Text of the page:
In new report, climate scientists estimate U.S. sea levels will rise rapidly by 2050

Flooding in Washington, D.C.
(Image credit: Drew Angerer/Getty Images)

A new report from federal climate scientists warns that by 2050, sea levels along coastlines in the United States will rise by 10 to 12 inches.

In the last century, climate change accelerated the melting of glaciers and ice caps, causing oceans to rise by about a foot. Scientists are confident that the pace will pick up even more, with the same amount of sea level rise taking place in the next 30 years.

William Sweet, a sea level rise expert at the National Oceanic and Atmospheric Administration (NOAA) and one of the report's authors, told NPR on Tuesday that it's like "history is repeating itself, but in fast forward."

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The report was written by 24 leading climate scientists, using computer models and real-world information to make "the most concrete and certain sea level projections ever published for the U.S.," NPR says. The scientists said by having a more solid grasp on the situation, it will help people plan and prepare.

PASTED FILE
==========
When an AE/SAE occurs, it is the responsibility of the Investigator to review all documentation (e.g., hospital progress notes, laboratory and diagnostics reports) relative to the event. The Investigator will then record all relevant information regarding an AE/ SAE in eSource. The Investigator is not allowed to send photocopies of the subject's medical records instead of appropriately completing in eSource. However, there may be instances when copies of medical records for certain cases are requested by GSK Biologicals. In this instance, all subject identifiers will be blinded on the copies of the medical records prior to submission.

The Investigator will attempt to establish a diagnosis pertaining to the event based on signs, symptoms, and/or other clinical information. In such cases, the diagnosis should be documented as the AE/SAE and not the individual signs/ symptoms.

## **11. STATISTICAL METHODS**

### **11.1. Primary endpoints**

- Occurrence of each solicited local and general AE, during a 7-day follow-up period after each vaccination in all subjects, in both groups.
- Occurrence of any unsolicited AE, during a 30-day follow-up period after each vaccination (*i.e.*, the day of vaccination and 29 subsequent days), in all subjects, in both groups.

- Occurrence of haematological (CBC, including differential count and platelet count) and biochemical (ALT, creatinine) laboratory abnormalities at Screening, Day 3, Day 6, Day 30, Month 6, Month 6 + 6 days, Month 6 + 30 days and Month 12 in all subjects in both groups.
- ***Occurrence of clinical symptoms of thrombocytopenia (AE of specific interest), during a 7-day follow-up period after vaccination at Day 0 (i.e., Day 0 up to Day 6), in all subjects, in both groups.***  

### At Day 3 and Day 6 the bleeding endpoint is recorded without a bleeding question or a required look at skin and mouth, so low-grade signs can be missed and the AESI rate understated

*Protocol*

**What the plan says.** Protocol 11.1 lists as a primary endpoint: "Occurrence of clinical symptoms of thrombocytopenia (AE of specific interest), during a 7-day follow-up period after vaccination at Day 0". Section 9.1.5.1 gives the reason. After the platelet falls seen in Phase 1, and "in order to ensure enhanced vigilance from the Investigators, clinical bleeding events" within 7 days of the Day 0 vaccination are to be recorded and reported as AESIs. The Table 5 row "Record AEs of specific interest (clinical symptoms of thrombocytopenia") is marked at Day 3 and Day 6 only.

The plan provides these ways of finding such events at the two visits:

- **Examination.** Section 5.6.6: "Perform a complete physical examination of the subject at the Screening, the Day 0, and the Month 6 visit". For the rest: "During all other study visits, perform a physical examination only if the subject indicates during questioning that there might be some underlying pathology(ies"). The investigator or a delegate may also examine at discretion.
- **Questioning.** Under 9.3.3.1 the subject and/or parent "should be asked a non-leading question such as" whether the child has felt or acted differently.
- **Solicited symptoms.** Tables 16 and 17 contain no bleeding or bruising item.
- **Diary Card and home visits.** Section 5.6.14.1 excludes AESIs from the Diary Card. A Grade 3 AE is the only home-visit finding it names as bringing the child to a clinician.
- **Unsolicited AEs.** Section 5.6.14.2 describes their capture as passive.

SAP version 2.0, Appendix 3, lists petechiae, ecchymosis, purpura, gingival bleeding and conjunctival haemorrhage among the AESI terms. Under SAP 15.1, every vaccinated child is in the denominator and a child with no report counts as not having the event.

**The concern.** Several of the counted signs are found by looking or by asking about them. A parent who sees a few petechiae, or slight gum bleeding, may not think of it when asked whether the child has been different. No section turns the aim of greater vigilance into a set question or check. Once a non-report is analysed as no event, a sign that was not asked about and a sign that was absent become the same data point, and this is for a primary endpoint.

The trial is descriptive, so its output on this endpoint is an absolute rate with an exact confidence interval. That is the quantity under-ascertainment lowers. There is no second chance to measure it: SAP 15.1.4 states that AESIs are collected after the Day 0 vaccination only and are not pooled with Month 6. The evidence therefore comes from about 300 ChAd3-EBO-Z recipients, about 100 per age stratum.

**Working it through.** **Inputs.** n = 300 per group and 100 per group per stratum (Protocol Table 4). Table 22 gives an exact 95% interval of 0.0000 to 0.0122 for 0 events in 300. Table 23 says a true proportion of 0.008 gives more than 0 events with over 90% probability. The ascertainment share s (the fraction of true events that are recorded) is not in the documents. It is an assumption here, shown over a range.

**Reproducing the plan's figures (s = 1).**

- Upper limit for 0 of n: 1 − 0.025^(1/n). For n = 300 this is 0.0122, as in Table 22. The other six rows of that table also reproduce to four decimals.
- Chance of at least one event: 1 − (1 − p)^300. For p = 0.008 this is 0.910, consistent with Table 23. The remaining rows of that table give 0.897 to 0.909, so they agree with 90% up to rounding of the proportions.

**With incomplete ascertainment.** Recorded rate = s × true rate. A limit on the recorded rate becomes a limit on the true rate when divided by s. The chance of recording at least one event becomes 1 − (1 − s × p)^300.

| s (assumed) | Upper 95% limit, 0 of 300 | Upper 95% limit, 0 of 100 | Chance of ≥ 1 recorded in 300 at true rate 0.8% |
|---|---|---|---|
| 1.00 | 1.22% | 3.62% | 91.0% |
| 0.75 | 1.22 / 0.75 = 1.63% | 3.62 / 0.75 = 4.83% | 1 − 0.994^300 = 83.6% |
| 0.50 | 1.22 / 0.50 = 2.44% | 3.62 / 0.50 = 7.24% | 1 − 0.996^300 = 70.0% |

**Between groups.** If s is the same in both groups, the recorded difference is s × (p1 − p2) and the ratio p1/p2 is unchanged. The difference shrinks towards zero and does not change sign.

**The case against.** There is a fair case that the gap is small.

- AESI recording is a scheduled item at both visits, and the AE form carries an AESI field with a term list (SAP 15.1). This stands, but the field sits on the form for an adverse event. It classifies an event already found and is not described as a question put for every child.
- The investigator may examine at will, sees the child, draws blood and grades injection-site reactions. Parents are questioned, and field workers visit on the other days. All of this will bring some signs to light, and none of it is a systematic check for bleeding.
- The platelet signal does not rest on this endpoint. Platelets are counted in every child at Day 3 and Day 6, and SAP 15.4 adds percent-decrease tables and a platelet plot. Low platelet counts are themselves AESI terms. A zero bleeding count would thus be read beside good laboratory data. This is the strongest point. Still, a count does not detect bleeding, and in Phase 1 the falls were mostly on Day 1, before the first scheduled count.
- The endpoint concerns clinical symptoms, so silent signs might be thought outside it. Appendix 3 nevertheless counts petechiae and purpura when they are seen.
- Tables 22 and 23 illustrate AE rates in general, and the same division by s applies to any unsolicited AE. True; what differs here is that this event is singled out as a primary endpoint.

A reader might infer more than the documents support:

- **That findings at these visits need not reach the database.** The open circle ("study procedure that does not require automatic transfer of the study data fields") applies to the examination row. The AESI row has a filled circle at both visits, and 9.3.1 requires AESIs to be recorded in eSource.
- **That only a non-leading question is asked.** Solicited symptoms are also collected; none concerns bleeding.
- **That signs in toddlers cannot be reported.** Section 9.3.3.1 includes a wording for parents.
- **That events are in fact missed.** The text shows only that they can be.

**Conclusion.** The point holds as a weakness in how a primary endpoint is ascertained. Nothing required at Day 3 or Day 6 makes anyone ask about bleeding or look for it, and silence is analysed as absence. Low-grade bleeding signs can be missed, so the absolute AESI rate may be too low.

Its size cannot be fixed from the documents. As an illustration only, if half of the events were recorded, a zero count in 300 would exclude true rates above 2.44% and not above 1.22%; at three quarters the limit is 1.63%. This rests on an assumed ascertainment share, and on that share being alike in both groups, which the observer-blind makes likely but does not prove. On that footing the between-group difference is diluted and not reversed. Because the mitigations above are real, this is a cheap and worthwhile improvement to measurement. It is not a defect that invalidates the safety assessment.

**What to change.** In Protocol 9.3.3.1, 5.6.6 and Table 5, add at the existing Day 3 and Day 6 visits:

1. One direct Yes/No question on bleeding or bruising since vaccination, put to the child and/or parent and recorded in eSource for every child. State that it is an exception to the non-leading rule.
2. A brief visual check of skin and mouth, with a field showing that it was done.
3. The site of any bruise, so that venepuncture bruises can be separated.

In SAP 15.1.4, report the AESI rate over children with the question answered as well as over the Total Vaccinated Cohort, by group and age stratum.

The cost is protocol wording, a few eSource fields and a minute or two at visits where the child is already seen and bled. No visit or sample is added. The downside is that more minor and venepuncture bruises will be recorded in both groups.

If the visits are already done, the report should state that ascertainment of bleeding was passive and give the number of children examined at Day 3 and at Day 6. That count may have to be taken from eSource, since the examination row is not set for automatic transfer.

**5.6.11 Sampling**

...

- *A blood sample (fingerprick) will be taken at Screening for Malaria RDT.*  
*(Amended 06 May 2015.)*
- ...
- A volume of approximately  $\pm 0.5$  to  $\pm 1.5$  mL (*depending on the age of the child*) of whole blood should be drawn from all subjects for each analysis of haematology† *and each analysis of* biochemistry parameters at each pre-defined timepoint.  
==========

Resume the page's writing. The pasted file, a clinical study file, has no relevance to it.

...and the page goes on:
Rising sea levels are detrimental for a range of reasons, including because it makes flooding during hurricanes more destructive and increases the likelihood of salty water entering water reservoirs, sewers, and storm drains.

Because of ocean currents and the way ice is melting in different regions, sea level rise will not be uniform in the United States. The report estimates that in the Gulf Coast, there will be about a foot and a half of sea level rise by 2050, because land is also collapsing due to extraction of underground oil, gas, and drinking water. On the West Coast, the rise won't be as dramatic, with scientists predicting it will be about six inches.

The report says one way to try to control rising sea levels is by reducing greenhouse gas emissions. "This is unfolding in front of our eyes, whether you're in Miami or Charleston or Norfolk or Annapolis," Sweet told NPR. "It's best to plan before the problems surface. But it's not to say we can't engineer our way out of this. We will find ways to live with the water."

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